Prescriptive pricing is a technique for maximizing future profit/revenue using demand modeling and price optimization. Demand modeling explores causal relationships among demands, prices, and other factors, laying the foundation for price optimization.

“After causing severe losses to business and institutions, the ‘prescriptive-pricing trap’ will affect the government,” Darabi explained. “Prescriptive pricing has controlled the energy market for the past four decades, which has sparked protests.”

“Rising interest rates would cause high liquidity, banking disparity, a massive increase in the price of goods, and a sharp drop in the value of the national currency,” Darabi noted. “If the government raises the interest rate, it has to print money to pay the interest. The money will flow into the housing and foreign exchange markets, raising the inflation rate.”

Liquidity refers to how easily or efficiently an asset or security can be converted into ready cash without affecting its market price. The most liquid asset of all is cash itself.

Darabi warned that the current economic policy would cause hyperinflation to continue through next year, adding that the government adopted three wrong approaches. It has reduced customs tax to lower the cost of imports despite depleted foreign exchange reserves. However, it has been forced to increase imports which have been detrimental to the country’s industries and manufacturing sector. Banks have increased the interest rates to 22 percent. The government has also changed manufacturing and consumer prices. It will continue to make the same mistake by implementing the prescriptive pricing model.

Increased liquidity is one consequence of President Raisi’s failed economic policy. According to the Iranian Central Bank’s report, the liquidity reached $189 billion in June. Also, the country created more money in June than it did in the previous ten years.

Money creation (money issuance) is how a country increases its money supply.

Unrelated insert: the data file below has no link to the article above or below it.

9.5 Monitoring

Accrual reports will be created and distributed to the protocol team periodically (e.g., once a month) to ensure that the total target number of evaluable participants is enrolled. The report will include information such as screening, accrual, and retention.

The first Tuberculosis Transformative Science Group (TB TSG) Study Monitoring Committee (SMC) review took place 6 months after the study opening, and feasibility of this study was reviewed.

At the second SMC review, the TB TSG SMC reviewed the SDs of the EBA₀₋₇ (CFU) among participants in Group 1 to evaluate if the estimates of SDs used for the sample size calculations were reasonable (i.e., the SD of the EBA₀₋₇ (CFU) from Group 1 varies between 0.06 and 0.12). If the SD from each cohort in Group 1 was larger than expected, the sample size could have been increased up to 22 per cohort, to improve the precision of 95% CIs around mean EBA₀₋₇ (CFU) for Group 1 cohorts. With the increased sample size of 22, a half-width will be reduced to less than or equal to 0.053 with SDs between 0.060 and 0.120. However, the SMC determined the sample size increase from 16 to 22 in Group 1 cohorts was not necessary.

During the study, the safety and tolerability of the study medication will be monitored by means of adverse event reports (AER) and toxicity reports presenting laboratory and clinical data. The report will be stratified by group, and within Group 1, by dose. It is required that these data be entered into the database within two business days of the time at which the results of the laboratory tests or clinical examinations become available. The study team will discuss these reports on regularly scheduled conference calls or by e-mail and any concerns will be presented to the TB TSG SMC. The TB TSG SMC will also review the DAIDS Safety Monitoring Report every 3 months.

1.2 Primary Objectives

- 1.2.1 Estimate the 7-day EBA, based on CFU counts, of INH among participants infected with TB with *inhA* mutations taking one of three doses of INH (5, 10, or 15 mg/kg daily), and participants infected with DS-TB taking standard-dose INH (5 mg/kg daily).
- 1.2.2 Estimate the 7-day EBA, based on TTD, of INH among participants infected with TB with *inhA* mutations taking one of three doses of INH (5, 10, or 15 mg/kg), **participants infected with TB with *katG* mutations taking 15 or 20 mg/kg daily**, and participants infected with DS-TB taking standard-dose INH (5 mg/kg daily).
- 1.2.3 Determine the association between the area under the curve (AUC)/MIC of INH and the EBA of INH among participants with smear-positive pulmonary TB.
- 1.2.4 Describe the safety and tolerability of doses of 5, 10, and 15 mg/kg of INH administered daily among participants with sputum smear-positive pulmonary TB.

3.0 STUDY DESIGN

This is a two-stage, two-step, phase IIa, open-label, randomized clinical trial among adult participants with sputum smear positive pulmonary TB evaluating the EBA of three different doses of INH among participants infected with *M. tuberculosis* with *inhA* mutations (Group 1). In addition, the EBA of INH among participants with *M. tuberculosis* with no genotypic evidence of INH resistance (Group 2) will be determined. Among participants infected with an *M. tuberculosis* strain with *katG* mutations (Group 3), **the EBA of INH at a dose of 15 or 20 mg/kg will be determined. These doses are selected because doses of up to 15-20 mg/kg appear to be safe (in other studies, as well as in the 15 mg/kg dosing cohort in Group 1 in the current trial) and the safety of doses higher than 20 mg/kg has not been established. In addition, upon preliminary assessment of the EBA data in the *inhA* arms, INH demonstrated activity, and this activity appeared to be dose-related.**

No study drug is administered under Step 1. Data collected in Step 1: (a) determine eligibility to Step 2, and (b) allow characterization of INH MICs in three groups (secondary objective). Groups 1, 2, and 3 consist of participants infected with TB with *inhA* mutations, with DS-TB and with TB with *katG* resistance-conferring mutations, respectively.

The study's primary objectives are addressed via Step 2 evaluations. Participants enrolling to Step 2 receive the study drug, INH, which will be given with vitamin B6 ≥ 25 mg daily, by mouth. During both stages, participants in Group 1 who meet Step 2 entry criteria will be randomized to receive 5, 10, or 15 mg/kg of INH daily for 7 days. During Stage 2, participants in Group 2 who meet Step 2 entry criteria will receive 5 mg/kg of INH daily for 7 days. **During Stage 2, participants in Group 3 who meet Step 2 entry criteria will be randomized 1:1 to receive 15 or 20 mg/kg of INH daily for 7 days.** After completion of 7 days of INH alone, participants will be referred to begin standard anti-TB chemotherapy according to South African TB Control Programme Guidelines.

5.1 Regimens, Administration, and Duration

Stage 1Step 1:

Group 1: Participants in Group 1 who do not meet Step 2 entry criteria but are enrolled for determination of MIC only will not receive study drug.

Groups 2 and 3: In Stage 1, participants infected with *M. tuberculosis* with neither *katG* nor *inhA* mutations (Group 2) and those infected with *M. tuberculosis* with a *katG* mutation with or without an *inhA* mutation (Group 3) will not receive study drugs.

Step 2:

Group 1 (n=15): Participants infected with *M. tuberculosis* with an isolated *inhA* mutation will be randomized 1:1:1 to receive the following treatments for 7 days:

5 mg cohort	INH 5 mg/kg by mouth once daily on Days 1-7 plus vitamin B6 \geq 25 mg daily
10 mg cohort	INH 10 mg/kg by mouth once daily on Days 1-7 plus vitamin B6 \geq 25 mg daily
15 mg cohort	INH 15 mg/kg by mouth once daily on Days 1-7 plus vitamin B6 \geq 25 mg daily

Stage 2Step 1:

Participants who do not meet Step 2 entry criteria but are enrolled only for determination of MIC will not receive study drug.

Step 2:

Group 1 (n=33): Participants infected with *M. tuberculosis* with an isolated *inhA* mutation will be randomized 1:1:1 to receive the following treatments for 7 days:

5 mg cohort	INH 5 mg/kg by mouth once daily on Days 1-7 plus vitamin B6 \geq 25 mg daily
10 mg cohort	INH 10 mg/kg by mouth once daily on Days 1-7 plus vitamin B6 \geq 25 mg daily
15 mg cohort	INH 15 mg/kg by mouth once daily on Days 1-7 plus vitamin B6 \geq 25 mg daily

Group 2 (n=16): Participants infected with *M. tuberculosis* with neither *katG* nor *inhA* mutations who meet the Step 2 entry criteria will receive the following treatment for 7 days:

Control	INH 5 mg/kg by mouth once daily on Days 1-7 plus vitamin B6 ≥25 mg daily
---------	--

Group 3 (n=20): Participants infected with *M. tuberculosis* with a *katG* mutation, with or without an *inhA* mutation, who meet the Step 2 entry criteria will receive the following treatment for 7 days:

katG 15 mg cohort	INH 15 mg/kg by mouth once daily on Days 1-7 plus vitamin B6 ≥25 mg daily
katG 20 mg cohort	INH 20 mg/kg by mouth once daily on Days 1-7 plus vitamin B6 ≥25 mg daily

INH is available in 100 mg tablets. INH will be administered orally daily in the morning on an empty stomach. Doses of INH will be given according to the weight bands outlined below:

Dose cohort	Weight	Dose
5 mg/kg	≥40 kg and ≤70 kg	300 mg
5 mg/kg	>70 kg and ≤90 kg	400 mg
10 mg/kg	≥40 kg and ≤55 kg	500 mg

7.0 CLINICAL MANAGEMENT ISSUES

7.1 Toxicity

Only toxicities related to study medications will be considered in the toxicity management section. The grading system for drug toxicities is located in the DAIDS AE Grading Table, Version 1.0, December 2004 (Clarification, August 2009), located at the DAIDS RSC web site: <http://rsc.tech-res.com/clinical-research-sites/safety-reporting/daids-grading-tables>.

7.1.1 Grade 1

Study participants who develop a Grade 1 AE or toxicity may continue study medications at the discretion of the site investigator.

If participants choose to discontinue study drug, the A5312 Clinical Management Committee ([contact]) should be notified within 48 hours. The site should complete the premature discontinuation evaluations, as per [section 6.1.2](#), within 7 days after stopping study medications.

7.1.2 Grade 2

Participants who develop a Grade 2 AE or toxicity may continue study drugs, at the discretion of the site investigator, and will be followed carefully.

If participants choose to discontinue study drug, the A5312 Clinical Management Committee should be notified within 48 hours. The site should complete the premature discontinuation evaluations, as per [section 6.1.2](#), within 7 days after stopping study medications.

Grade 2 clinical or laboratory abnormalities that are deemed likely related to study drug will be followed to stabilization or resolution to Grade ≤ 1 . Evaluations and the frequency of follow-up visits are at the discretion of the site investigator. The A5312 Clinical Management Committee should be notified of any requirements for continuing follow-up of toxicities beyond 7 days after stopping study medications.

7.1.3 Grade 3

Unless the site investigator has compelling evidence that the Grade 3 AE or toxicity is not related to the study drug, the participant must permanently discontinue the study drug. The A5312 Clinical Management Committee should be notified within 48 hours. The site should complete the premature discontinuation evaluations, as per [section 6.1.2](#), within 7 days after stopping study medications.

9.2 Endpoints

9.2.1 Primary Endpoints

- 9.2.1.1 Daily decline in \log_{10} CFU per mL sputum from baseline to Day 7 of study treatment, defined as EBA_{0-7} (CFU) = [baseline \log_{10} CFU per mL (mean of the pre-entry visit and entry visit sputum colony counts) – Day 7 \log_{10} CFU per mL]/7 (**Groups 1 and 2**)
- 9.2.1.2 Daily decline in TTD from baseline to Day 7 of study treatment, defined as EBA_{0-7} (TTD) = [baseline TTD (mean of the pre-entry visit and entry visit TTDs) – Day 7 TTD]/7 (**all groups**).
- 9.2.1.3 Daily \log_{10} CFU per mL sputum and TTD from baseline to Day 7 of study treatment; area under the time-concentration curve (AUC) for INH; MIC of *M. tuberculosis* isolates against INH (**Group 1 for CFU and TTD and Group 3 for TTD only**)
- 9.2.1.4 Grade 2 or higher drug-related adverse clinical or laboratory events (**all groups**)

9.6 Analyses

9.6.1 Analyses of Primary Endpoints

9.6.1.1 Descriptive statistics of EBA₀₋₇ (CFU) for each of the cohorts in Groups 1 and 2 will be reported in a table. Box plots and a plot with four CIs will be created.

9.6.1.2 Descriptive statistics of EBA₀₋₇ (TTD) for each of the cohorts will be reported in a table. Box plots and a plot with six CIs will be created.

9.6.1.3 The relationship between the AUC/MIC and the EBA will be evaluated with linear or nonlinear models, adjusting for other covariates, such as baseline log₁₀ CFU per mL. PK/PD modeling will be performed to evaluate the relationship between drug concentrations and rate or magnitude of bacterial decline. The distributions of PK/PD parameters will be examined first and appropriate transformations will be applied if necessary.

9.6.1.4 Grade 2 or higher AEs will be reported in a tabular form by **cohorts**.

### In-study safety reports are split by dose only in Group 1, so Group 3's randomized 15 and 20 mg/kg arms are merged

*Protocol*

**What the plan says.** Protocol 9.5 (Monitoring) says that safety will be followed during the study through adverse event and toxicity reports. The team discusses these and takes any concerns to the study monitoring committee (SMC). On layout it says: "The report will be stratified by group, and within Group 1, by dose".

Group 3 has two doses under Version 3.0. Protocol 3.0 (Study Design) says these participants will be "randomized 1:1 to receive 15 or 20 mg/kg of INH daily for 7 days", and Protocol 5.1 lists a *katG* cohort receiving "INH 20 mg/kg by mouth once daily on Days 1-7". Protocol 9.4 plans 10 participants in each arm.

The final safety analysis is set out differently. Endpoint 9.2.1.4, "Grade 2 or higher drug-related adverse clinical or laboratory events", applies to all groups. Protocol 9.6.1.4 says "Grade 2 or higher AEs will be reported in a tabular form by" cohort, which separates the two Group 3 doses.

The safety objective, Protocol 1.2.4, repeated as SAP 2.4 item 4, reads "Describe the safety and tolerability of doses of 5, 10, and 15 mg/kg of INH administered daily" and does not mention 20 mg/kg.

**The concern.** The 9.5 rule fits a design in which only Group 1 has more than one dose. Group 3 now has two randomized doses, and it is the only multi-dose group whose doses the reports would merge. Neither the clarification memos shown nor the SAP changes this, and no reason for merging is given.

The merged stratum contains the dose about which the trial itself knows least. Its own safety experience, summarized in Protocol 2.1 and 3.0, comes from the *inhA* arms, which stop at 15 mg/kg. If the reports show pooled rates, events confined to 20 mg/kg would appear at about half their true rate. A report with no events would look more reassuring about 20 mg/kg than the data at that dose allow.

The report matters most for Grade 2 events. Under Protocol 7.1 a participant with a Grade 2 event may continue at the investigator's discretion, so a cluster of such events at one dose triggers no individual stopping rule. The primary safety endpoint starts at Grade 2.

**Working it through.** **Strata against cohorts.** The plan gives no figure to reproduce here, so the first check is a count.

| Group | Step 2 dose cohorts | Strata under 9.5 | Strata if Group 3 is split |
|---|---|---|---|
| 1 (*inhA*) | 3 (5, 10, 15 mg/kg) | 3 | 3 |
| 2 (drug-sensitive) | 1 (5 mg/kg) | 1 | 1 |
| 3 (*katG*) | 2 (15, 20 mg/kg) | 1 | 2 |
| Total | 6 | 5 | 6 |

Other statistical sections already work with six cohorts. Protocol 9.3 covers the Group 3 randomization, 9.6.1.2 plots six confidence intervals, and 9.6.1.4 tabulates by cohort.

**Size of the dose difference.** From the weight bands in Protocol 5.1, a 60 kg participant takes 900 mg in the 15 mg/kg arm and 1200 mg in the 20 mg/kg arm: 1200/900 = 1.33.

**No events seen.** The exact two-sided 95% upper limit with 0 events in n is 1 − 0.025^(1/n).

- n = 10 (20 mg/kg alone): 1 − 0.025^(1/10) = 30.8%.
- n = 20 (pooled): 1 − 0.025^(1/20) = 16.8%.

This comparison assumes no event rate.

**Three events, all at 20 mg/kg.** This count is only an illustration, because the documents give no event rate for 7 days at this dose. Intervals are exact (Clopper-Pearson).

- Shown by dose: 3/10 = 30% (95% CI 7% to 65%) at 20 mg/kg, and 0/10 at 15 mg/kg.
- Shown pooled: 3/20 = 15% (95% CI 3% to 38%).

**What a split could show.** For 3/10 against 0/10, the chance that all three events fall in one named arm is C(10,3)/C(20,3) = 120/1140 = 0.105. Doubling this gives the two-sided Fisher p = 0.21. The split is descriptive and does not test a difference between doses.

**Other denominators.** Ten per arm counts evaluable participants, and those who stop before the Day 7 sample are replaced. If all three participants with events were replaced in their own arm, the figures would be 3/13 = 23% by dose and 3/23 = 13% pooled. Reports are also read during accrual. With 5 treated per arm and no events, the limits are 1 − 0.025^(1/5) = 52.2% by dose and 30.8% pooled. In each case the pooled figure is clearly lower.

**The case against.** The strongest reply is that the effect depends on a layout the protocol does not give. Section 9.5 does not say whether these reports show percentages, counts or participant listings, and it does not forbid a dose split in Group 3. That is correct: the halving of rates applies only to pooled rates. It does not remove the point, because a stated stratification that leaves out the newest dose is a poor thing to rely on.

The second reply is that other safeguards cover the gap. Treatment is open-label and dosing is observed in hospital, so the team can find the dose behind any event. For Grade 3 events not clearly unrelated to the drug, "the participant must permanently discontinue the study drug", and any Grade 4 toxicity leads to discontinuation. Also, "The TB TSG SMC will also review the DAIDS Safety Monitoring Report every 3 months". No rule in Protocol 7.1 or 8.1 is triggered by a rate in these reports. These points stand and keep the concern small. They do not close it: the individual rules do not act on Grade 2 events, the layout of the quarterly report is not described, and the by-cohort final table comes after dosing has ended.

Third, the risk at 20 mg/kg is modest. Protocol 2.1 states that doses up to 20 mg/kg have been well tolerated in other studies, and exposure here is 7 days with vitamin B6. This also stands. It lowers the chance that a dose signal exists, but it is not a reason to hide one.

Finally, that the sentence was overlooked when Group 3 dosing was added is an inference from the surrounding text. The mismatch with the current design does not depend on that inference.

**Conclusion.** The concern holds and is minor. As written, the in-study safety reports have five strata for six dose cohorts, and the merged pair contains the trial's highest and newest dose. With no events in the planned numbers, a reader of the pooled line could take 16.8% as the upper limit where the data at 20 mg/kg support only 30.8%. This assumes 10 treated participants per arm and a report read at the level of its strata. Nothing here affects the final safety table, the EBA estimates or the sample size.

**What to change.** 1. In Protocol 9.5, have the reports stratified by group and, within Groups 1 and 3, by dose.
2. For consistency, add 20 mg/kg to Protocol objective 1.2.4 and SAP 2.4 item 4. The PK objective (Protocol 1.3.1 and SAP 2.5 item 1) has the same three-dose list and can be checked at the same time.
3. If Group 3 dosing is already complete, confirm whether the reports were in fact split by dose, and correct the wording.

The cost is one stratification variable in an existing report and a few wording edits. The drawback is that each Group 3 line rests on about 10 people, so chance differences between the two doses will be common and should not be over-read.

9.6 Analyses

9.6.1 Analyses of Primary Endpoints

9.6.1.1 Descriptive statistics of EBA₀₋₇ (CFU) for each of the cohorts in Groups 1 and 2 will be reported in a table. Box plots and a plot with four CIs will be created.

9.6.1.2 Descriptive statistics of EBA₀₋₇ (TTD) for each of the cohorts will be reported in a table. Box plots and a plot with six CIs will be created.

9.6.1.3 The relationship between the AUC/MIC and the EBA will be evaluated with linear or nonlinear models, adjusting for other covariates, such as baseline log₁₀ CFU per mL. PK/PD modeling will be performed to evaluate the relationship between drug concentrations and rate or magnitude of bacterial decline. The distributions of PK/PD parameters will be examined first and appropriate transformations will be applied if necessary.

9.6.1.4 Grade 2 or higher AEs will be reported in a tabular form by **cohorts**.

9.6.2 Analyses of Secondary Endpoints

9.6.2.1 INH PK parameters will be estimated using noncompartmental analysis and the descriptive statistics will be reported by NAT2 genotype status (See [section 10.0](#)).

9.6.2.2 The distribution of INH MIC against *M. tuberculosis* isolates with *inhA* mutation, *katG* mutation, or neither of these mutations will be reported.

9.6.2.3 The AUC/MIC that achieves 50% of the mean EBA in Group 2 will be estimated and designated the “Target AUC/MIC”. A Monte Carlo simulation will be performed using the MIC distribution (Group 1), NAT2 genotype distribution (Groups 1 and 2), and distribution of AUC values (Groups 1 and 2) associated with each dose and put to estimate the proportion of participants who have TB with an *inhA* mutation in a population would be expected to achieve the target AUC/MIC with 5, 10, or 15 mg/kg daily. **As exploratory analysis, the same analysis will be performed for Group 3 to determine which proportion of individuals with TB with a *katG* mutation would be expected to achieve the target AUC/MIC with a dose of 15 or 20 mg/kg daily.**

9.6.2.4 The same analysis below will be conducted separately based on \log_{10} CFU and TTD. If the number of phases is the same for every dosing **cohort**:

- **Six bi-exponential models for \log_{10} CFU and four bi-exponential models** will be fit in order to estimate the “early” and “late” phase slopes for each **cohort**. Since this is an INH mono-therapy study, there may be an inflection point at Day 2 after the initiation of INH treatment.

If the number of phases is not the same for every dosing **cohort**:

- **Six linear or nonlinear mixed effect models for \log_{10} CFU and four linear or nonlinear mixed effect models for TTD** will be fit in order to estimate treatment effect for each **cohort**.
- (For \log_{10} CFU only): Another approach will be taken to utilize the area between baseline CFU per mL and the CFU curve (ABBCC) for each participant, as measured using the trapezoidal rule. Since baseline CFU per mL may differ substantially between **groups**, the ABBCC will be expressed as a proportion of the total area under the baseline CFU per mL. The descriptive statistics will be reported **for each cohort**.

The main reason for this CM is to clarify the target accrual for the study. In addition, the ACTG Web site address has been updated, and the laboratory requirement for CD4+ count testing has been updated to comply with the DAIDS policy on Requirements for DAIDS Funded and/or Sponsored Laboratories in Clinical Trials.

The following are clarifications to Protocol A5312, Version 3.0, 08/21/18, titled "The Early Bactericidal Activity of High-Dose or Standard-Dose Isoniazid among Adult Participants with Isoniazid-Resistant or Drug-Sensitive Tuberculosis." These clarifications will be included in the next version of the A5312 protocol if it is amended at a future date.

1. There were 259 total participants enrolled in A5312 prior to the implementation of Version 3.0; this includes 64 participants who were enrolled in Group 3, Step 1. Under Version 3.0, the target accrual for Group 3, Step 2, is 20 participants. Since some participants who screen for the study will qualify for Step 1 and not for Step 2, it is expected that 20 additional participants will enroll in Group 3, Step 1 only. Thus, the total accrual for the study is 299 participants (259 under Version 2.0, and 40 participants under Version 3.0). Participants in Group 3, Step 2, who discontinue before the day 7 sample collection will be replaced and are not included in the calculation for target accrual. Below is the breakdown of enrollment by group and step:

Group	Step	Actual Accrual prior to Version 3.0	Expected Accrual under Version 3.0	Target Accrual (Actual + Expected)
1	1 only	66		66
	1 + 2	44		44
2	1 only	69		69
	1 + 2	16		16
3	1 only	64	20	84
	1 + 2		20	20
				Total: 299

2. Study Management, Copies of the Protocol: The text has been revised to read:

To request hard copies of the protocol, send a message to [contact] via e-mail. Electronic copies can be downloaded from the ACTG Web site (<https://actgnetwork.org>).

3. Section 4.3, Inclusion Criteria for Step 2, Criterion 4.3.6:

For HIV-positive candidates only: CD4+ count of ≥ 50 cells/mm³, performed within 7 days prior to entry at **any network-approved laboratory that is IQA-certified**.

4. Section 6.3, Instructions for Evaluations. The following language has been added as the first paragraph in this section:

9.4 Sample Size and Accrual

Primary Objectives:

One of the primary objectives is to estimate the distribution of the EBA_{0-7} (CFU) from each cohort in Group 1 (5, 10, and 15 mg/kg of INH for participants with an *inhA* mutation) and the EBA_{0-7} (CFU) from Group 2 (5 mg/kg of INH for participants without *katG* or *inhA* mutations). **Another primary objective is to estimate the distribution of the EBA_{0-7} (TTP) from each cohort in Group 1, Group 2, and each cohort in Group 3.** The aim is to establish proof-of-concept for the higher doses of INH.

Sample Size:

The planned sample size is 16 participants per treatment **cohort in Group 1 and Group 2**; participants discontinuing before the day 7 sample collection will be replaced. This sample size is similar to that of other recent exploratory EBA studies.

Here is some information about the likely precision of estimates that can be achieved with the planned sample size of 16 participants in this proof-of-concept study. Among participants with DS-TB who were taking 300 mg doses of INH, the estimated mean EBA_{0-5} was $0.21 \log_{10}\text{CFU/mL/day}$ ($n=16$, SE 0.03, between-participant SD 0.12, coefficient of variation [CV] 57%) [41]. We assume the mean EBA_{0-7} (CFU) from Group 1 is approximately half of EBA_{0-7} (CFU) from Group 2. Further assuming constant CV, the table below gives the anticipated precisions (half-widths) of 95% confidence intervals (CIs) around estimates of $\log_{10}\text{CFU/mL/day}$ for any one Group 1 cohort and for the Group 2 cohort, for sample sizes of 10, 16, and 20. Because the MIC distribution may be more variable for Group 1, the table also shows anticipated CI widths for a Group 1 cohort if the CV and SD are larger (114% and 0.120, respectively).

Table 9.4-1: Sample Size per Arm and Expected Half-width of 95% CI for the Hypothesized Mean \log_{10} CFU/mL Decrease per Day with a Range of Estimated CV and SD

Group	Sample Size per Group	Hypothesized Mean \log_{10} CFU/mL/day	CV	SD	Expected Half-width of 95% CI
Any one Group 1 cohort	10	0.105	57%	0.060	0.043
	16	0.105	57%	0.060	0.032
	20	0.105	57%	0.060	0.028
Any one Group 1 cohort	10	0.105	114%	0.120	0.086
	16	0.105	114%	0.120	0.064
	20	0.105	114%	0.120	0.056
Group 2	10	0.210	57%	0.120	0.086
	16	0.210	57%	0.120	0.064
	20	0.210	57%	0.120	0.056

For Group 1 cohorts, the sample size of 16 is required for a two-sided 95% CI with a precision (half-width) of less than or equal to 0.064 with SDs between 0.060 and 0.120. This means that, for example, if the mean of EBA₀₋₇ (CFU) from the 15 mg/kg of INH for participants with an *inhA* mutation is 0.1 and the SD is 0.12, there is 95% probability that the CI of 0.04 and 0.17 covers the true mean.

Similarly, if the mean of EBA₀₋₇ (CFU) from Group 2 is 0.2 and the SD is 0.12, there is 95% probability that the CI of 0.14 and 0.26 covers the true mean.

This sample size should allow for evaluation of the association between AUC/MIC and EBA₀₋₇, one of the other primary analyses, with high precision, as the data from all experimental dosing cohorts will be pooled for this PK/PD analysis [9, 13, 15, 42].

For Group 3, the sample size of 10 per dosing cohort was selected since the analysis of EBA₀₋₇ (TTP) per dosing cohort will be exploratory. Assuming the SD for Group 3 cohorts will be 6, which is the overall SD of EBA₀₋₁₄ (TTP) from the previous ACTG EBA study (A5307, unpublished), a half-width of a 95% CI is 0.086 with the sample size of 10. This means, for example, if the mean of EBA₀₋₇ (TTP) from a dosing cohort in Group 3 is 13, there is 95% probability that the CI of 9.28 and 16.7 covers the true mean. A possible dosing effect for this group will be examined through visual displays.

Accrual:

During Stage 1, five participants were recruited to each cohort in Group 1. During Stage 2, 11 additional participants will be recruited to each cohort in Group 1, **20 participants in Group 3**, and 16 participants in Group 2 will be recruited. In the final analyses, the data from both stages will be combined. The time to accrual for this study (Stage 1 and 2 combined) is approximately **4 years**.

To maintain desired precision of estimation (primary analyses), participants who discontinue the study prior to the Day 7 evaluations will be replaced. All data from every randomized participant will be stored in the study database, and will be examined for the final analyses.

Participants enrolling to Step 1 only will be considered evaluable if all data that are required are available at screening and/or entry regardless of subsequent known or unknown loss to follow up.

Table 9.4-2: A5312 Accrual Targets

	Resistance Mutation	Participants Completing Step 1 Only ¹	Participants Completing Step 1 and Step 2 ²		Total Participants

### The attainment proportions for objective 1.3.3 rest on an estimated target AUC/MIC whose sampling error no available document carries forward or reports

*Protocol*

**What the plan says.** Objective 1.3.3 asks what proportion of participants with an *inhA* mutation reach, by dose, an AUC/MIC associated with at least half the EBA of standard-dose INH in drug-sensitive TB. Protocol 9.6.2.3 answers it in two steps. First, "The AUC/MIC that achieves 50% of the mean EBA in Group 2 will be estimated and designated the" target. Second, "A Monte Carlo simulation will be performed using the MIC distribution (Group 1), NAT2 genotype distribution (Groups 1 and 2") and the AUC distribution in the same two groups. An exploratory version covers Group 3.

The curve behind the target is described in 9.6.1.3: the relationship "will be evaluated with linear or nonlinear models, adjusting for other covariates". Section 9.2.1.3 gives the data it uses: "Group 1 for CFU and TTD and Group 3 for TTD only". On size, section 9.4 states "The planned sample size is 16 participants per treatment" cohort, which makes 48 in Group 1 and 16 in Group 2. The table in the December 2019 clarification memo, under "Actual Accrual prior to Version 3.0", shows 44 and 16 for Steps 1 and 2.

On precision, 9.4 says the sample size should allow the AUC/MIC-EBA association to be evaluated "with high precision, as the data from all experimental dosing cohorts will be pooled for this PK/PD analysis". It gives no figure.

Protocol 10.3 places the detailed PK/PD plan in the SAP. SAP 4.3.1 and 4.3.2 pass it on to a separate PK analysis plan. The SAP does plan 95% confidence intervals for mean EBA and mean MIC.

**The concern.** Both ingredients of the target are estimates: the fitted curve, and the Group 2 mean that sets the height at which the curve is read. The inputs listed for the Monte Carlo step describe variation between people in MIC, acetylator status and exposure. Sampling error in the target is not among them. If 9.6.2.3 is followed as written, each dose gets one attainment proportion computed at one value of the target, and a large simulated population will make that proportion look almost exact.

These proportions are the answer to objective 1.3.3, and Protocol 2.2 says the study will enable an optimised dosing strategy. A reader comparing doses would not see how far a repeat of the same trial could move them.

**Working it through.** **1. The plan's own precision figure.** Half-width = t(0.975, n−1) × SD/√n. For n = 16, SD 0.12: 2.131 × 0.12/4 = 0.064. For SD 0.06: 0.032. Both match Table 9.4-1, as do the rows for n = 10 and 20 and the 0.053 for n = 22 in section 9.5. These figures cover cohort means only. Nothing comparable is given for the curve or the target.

A negative economic outlook causes inflation to rise. Economists argue that while increasing the supply of national currency (printing new money) would raise inflation in the current situation, cryptocurrency (or virtual currency refers to electronically created and stored payments) could also experience future inflation. The public is usually alarmed by the state of the economy when the money supply increases and becomes further pessimistic about the future of the country’s economy when they see an increase in cryptocurrency.

Some politicians argue that Ayatollah Khamenei is the only person in the country who can solve Iran’s economic crisis.

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In comments reported by the Tehran-based Etemad online newspaper on July 25, Hossein Marashi, a member of the reformist Executive of Construction of Iran Party, argued that “no one but the leader of the Revolution [Ayatollah Ali Khamenei] can rescue the country,” adding “we will face a dire situation if the current harmful trend continues.”

“We cannot understand this country through the narrow lens of political factions,” said Mr. Marashi, who served as the head of Iran’s Cultural Heritage, Handicraft, and Tourism Organization (ICHHTO) from 2004 to 2005. “The Islamic Republic must return to its roots. It needs positive reforms, and no one but the exalted leader can do that. Neither President [Ebrahim Raisi], nor the head of the Judiciary [Mohsen Ejei], nor the Majlis Speaker [Mohammad-Bagher] Ghalibaf-individually or collectively can change the situation. Only the leader can rescue the country.”

“If we are concerned about the future of Iran and the Islamic Republic, and want to honor the person of Ayatollah Seyyed Ali Khamenei, then we should join forces and put the Islamic Republic on a new track,” said Marashi, a former member of the Majlis (Iranian Parliament), representing Kerman electoral constituency from 1996 to 2004. “We must clarify the parameters of political rivalries, enabling us to work better and accomplish more. We must discover how to grow culturally and economically.”

“We must help the Islamic Republic and the leader,” Marashi, who was the head of the President’s Office (from 1994 to 1996) under the late President Akbar Hashemi Rafsanjani (in office from 1989 to August 1997), argued. “We will face a dire situation if the country does not implement true reforms, and we cannot stop and reverse the current harmful trend (capital flight, brain drain, shrinking middle-class, hyperinflation, increased dissatisfaction).”

“The inflation rate was 40 percent when President Raisi took office [in August 2021], but it has now reached 60 percent. The situation has directly resulted from the government’s wrong policies by failing to prioritize correctly and pouring fuel on the fire,” Marashi, who served as the Governor of the southeastern Kerman Province from 1985 to 1994, added.

Link to the Farsi page